Feb/17/2010, 8:41 pm Link to this post Send Email to Terreson   Send PM to Terreson
 
Katlin Profile
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Re: Bumping into fantasy while travelling to my origins


Hi Maria,

You have a quiet, calm, understated voice in this poem. Freindly and comforting too. "In the end is my beginning." Those are my first impressions. Will have to return for a second, closer reading, but I wanted to add my voice to the ones welcoming you. emoticon
Feb/18/2010, 1:53 pm Link to this post Send Email to Katlin   Send PM to Katlin
 
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Re: Bumping into fantasy while travelling to my origins


I had three main board-time objectives this Saturday afternoon. It was to respond to Zak's thoughts in Field Notes and involving the sacrifice of little birds. To slow-read Auto's most recently posted poem. And to get to this poem in a slow-read way too. It has taken five hours to accomplish the objectives, but I am getting there.

So, Maria, I am new to your poetry and you are new to the board. Members are likely bored with some of the things I say repeatedly. I don't blame them. Your poem immediately brings to mind something that has always resonated for me, something the Arch-Symbolist poet, Stephane Mallarme, said:

"The contemplation of objects, the image which takes wing from the dreams they stir up, these are the song...To name an object is to suppress three quarters of the pleasure of the poem which is made to be understood little by little; to suggest it -- that is the dream."

From 1:
"and tells me to try to capture
the tiny shadows on the keyboard,
the sighs and breath of miraculous
beginnings."

This is what brings Mallarme's 'suggestiveness' to mind. It also brings to mind Debussey's piano playing, and how he hated that it is a percussion instrument, and he always looking for the modulation, the half-tone, the curved corner, the suggestion. So this is how I approach the poem.

2. "meaningful / moments wrapped in gold." This works on my ear and on my sense of what?, of encasements. Klimt comes to mind. 2's stand alone couplet stands out starkly.

3. This doesn't entirely work for me. What is a patch of sky? Does the poem look to patch the sky? I think that is what the lines are really wanting to say. But they don't.

4. Man, this is so true. The haunting. This is almost a poem in its own right. Only, when is despair ever metaphorical, except maybe in the artifice poetry all too often trades in. Give me something fleshy here, really touching on despair.

5. I could take issue with certain words and usages. But I won't. The fulcrum is right here: "I can see you hiding behind the tree." I see a child, a lover, a meaning, a gone youth, divinity herself just out of reach. So evokative.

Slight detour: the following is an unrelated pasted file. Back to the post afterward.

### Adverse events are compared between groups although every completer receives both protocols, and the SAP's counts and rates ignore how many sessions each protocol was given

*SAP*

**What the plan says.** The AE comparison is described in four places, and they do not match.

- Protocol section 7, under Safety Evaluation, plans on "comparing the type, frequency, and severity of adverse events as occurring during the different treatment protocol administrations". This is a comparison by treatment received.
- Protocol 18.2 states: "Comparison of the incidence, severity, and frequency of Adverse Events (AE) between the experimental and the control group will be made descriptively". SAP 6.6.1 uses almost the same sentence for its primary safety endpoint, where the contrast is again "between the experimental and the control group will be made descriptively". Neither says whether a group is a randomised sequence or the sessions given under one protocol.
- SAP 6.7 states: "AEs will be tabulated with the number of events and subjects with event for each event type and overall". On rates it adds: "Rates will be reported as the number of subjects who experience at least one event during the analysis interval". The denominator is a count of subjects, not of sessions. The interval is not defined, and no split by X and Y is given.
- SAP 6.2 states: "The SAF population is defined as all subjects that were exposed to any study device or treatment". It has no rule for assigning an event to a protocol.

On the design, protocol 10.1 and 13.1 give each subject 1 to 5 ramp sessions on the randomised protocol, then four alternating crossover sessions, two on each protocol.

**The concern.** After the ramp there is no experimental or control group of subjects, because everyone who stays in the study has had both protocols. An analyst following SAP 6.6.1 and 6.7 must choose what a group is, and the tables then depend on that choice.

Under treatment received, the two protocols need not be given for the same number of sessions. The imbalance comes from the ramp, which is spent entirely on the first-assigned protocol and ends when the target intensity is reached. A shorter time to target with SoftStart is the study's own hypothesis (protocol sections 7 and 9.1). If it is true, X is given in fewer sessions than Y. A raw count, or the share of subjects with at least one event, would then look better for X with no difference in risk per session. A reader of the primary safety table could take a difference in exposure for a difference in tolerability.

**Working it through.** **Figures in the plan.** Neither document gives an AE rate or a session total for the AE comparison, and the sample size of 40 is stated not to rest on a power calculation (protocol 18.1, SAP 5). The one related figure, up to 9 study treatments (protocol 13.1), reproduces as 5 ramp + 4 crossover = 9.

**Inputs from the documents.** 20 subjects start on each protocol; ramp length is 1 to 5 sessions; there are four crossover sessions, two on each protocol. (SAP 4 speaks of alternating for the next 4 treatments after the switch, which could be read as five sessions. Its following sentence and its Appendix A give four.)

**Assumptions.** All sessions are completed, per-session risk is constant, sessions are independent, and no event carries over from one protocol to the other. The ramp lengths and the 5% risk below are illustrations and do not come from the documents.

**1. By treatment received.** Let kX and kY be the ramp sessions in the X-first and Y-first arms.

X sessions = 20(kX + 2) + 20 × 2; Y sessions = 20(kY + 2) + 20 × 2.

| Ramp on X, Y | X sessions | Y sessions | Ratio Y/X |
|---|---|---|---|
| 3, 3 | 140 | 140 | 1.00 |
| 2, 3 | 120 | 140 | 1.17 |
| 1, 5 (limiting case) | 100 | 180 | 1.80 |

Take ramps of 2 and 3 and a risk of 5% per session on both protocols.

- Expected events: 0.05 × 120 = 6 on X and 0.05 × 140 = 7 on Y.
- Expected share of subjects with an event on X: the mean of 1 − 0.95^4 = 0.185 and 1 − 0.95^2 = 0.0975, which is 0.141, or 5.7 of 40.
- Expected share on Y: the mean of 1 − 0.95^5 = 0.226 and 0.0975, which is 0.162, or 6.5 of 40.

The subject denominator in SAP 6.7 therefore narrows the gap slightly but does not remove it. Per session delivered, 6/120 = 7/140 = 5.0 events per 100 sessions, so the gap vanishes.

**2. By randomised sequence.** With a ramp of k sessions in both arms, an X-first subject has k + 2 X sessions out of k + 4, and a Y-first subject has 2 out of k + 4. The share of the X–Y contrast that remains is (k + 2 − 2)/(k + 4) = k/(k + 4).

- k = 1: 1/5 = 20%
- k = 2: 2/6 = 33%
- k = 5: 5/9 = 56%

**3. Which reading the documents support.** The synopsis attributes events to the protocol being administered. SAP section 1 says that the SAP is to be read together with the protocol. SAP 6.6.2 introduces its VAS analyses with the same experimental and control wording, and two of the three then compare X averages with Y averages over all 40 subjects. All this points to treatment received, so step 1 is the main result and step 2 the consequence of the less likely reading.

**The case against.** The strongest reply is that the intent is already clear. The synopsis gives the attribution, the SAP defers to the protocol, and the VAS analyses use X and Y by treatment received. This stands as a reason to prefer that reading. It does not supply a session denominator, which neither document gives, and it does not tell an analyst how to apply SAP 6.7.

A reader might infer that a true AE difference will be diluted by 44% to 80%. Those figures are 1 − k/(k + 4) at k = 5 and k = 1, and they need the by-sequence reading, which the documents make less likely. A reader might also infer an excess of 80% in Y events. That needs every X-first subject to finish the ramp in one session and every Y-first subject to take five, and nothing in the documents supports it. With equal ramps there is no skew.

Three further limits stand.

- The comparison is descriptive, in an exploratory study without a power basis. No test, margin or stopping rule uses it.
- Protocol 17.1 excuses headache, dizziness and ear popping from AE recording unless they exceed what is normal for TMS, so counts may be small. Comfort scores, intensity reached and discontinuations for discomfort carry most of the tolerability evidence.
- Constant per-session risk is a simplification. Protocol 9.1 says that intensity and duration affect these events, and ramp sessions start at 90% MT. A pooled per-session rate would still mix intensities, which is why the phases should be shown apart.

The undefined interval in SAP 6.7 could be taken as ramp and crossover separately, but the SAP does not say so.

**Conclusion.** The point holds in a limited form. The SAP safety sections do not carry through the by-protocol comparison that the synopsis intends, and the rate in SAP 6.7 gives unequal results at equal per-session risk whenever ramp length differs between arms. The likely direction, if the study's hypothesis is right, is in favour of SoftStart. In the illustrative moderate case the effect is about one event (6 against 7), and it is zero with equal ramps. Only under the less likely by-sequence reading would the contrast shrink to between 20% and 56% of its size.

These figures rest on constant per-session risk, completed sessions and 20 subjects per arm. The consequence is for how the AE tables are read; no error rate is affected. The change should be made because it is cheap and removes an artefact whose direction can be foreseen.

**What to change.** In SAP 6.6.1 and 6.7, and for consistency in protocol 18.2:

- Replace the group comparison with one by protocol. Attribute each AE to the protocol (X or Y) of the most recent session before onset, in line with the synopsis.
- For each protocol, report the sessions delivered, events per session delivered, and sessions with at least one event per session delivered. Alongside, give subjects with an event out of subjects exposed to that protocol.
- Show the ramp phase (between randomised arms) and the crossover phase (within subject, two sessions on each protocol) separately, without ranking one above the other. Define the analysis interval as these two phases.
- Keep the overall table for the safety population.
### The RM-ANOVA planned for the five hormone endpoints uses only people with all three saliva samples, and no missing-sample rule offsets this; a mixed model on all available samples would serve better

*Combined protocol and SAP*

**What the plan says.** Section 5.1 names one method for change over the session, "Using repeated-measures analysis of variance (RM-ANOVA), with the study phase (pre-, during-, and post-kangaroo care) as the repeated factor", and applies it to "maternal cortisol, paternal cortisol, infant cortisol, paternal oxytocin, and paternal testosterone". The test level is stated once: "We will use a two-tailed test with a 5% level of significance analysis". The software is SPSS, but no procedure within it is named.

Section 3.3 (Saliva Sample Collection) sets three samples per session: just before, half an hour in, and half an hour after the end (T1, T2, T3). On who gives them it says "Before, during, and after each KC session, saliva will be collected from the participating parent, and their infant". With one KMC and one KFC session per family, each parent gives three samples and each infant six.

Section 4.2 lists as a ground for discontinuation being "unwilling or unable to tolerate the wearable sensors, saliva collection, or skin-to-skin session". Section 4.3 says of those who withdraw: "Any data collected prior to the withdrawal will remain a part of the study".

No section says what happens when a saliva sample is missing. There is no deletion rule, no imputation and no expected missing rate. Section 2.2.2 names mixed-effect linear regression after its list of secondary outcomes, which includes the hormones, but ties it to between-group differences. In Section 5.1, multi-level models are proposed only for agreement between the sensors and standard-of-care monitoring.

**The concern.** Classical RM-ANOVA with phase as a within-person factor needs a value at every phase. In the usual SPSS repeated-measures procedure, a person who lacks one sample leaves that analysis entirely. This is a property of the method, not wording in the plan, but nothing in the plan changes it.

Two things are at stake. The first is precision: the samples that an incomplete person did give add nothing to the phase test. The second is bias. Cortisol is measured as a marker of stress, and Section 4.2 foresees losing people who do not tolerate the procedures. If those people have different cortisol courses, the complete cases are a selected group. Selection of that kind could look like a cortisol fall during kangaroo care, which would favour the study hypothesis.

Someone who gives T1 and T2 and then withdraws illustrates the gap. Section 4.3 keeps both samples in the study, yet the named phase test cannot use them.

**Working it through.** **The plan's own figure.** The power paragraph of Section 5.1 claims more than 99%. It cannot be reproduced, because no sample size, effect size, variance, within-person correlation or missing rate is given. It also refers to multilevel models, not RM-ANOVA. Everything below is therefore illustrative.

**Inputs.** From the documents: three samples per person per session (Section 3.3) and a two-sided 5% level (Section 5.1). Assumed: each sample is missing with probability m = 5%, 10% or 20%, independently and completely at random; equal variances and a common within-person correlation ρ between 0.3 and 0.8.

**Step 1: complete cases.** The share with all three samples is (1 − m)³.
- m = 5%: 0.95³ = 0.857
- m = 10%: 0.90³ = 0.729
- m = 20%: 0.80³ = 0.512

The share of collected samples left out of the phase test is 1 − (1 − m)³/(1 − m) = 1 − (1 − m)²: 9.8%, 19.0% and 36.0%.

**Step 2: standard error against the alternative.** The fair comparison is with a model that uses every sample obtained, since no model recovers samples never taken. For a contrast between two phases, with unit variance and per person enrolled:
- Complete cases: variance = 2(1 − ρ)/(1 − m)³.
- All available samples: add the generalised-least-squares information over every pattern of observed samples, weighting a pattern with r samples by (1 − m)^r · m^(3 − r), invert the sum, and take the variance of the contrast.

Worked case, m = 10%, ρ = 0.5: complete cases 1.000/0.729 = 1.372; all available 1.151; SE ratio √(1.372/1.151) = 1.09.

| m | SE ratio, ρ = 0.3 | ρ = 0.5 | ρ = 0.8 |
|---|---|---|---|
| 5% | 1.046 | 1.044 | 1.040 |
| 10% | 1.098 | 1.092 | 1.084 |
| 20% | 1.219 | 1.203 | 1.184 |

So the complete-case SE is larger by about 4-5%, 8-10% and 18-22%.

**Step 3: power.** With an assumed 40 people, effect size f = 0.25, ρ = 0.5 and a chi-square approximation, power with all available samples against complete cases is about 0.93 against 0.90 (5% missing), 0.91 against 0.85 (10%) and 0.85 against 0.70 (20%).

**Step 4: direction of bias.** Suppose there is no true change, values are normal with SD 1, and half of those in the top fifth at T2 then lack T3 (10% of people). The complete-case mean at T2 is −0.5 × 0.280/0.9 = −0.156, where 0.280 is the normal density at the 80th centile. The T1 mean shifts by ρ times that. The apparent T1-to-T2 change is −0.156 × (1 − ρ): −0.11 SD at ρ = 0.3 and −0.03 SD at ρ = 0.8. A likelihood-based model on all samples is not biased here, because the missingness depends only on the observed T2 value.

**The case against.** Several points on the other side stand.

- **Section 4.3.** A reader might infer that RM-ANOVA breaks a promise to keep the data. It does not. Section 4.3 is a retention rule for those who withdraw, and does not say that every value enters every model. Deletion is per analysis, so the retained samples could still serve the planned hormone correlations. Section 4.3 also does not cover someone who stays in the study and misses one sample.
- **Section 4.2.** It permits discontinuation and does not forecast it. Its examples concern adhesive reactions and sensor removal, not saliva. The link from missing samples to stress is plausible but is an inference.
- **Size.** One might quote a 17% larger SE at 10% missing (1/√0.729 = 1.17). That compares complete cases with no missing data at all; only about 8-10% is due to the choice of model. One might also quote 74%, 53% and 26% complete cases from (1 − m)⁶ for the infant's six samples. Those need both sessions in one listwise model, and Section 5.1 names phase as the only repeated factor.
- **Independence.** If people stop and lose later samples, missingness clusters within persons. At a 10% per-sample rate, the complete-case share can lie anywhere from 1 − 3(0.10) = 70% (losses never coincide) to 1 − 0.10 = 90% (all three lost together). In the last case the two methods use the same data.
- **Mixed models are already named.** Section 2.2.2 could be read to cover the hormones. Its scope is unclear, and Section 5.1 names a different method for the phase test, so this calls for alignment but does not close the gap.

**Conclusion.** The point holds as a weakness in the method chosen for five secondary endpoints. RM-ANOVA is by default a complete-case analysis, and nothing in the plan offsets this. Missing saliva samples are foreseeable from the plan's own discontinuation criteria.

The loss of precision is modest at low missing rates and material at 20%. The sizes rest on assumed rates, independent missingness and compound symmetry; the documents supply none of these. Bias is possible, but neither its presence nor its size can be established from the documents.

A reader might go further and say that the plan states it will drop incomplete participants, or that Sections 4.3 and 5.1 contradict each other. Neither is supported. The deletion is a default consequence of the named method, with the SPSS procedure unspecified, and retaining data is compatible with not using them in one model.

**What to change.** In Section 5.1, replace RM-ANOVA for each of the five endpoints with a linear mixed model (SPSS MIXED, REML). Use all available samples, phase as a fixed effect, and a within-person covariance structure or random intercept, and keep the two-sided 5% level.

6. No comment. This is where the poem goes defenseless, opens up, gets honest, does not boast about its prowess. This is where the poem gets essential, allowing of no self-saving conceit.

The second 6. Were this my poem I would drop it, strike it out.

7. This is such a powerful last section. I can't know why the ships have to be Greek or glory Celtic. I can't see how what is Greek or Celtic adds to the poem, which is powerful in its own right.

There you go. Aside from everything else I am loving the chances the poem takes.

Tere

quote:

Maria Divina wrote:

1. like a pond

It's a daunting experience
to watch letters form like
ripples in a pond.

I write about poetry
and poetry smiles at me

and tells me to try to capture
the tiny shadows on the keyboard,
the sighs and breath of miraculous
beginnings.


2. of pauses

The best times of our lives
is a wonderful cliche that
refers to meaningful
moments wrapped in gold.

After the storm finishes,
I'll go out for a walk.


3. by the lake

I'd like to invite everyone I meet
to walk inside my shadow

and I will turn around and do the same.
I'll rehearse the same line,

our discovery of a new shore
will become the frame of another
patch of sky. When we stop

to have a coffee in a bar
our hands will hold the words we've found.


4. one more poem

Songs of your past can haunt you till
you feel like dying in one breath,

only one breath
of metaphorical despair,
the envelope of your heart;
and the stamps are frozen whispers.

How many whispers come out of
the envelope